- Option 3: Pay over 12 months with 8% interest.
- Then we wait and let the patient make the decision.
- Conversation rate for patients wanting to join plans:
- 2017: 84%
- 2016: 76%
- 2015: 83%
- In part 2, I will talk about the mistakes you may be making, if your conversion rate is not there, and how to avoid them…
The Office: DPM – Doane’s Patient Management System: How to Double Your Practice, Part 1
- If the patient is not convinced that you can help them, you will not commit patients to treatment(plans).
- You have to sell!
- Life is selling.
- Chinese medicine is not indigenous to our culture, so you have to present it to the patients well.
- You have to do 3 things:
- 1. Demonstrate expertise/authortiy: You have to impress upon the patient that you are an expert in the field.
- 2. Demonstrate enthusiasm: You have to have a lot of energy. You have to be energetic.
- 3. Demonstrate generell intelligence: You have to be sharp as a tack. You have to be clear. You have to be fast.
- I present a plan on Day2, if they got a good result, if not, then we wait until Day 3.
- If there is no result from the acupuncture on Day 3, you usually lost the patient, because your treatment did not provide any immediate value.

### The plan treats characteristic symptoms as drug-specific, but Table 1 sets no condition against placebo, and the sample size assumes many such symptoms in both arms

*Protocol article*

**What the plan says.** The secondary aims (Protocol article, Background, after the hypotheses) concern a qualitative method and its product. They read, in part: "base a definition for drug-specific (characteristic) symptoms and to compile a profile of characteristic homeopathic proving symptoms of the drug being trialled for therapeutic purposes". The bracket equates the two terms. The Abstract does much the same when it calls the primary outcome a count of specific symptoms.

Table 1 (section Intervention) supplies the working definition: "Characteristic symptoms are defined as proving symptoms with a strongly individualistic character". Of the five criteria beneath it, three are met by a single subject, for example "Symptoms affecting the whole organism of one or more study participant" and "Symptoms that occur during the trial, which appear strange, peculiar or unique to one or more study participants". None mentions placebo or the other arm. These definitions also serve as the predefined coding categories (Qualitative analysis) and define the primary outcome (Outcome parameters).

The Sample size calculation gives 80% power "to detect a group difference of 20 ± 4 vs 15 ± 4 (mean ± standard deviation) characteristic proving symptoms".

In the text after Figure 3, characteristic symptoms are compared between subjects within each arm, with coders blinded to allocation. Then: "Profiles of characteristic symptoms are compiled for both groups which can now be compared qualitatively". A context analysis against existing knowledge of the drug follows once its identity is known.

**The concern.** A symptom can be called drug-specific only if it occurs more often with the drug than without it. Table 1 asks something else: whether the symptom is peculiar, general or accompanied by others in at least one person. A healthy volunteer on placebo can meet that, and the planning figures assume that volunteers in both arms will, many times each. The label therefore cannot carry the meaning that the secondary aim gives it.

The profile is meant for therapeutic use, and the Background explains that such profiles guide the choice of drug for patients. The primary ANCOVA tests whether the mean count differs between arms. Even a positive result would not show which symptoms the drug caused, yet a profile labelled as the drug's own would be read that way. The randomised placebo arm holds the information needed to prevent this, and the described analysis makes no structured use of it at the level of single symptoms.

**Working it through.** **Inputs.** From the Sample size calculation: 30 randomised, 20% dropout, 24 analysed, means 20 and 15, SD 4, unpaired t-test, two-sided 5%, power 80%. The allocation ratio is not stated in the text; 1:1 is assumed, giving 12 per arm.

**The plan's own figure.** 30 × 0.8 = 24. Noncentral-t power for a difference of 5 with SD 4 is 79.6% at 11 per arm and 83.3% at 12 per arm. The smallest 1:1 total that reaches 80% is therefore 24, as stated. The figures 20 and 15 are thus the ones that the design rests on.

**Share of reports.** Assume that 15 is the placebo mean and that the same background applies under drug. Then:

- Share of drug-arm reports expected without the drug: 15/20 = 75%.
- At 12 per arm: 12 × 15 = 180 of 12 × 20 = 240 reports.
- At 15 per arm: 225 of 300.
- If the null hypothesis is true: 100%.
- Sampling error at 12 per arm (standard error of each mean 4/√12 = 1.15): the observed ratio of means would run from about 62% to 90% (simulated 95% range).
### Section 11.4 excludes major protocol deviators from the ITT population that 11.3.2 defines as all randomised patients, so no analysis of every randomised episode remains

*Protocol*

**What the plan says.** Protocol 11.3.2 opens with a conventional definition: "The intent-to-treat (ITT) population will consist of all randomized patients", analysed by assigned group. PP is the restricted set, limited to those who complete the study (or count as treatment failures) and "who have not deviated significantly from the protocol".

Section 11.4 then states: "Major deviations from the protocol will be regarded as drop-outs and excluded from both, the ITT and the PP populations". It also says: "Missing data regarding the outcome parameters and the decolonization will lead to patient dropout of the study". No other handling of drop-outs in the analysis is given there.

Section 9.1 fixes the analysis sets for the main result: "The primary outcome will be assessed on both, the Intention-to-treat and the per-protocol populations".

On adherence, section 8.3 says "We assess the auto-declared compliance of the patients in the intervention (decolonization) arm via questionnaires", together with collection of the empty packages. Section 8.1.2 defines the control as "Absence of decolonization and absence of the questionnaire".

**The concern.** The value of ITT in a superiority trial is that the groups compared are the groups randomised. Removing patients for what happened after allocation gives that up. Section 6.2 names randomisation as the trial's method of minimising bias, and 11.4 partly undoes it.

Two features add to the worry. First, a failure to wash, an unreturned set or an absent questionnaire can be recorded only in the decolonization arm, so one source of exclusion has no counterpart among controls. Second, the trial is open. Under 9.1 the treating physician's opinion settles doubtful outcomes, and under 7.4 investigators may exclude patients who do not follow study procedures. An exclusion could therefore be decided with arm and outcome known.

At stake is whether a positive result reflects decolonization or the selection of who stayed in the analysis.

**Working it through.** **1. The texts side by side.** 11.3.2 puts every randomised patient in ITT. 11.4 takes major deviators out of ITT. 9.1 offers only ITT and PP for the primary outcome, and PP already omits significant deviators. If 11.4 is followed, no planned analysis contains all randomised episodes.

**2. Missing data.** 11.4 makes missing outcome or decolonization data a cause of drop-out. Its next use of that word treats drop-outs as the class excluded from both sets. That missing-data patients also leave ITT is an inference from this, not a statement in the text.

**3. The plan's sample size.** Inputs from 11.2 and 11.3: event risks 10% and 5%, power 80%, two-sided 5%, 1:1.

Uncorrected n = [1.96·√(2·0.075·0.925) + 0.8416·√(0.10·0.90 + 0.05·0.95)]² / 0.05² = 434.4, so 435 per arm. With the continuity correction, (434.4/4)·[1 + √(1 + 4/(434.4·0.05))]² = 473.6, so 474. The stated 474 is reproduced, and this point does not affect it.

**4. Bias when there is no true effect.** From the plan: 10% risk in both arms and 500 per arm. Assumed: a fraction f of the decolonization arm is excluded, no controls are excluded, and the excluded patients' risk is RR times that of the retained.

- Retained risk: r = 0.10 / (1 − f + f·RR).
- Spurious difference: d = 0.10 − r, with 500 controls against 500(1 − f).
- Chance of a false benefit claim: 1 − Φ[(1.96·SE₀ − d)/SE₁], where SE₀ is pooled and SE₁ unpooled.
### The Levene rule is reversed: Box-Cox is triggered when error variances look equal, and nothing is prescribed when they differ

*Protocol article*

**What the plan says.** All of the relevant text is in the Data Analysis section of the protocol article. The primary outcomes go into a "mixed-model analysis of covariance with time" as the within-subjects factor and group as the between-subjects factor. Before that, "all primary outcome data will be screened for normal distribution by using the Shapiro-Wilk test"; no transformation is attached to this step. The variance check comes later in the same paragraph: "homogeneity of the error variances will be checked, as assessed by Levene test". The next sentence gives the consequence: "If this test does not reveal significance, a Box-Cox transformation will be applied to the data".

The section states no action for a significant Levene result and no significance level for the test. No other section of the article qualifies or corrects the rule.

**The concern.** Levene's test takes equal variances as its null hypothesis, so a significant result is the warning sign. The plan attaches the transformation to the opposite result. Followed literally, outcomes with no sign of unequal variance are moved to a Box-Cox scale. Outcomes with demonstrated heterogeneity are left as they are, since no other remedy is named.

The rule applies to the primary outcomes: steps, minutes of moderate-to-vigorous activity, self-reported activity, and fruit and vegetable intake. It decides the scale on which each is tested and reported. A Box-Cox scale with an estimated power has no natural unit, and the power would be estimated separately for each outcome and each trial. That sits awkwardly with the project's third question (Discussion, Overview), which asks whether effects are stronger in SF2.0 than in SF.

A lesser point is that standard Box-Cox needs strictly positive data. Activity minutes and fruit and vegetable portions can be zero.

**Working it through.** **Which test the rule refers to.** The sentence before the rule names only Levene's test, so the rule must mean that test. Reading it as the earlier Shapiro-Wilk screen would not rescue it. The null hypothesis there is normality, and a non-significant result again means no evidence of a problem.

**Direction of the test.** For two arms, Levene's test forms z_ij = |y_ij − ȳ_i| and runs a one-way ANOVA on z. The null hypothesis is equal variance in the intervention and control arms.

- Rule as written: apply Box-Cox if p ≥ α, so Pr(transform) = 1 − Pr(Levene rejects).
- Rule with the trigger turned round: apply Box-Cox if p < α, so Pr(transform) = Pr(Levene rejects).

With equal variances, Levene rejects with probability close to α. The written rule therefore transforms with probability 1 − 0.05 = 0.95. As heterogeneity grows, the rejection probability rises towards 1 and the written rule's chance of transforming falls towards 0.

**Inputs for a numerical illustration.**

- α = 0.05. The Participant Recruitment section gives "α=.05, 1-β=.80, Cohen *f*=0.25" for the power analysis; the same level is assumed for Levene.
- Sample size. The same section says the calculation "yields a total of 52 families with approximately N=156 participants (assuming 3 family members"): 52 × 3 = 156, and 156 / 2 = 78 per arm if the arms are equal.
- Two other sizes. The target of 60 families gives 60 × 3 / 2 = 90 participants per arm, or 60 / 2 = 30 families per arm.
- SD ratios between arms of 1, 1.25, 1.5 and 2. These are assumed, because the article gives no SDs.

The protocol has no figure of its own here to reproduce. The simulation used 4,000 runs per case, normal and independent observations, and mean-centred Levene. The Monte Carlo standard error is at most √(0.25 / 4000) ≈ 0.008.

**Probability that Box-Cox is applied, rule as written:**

- You probably used too many needles.
- Hurt the patient.
- The patient was uncomfortable.
- If you see that they are enthusiastic, then present the plan the first time you see them, even before treatment.
- I find the conversation rate best on the very first interaction, because the patients are at their highest level of motivation.
- You NEED TO SELL CHINESE MEDICINE, because it is not part of our culture. MDs can be pricks and people keep going, because we are socailly trained to believe in them.
The Office: DPM – Doane’s Patient Management System: How to Double Your Practice, Part 2
- When the treatment plan(s) are over, we present a prevention plan for them to keep healthy. They are credit plans not time plans, but the rough timeline is 6 months.
- Herbal plan only: 2780 USD, but only charge 1600 USD. 12 visits (65USD each) and $400 discount on herbs = 1100USD discount.
- ca. 29.000 pxs visits
- 798 pxs on treatment plans
- 388 pxs on prevetion plans
- Gross revenue: +3 Mio USD
- Show rate: 83%
- Refund rate: 8%
- 32.000 pxs visits
- 656 pxs on treatment plans
- 341 pxs on prevetion plans
- numbers less
- 2 offers for prevention plans:
- acupuncture and herbs
- herbs only
- acupuncture and herbs:
- 6 acupuncture visits
- anything beyond that is free
- 2-4 times/month acupuncture visits are recommended
- herbal plans:
- 2000 USD worth of herbs
- 700 USD worth of visits (12 visits over 12 months),
- Discount it down to 1600 USD by waiving the herbal consultation fee and taking off 400 USD off the herbs
- Pxs pay upfront for the full discount. If they pay by the month over 6 months or 12 months, they do not get the discount. (if they pay over 12 months, we add 8% interest)
The Office: How to Double Your Practice Part 3: The Genius Of Prevention Plans
Doane Online Education. Advancing Chinese Medicine.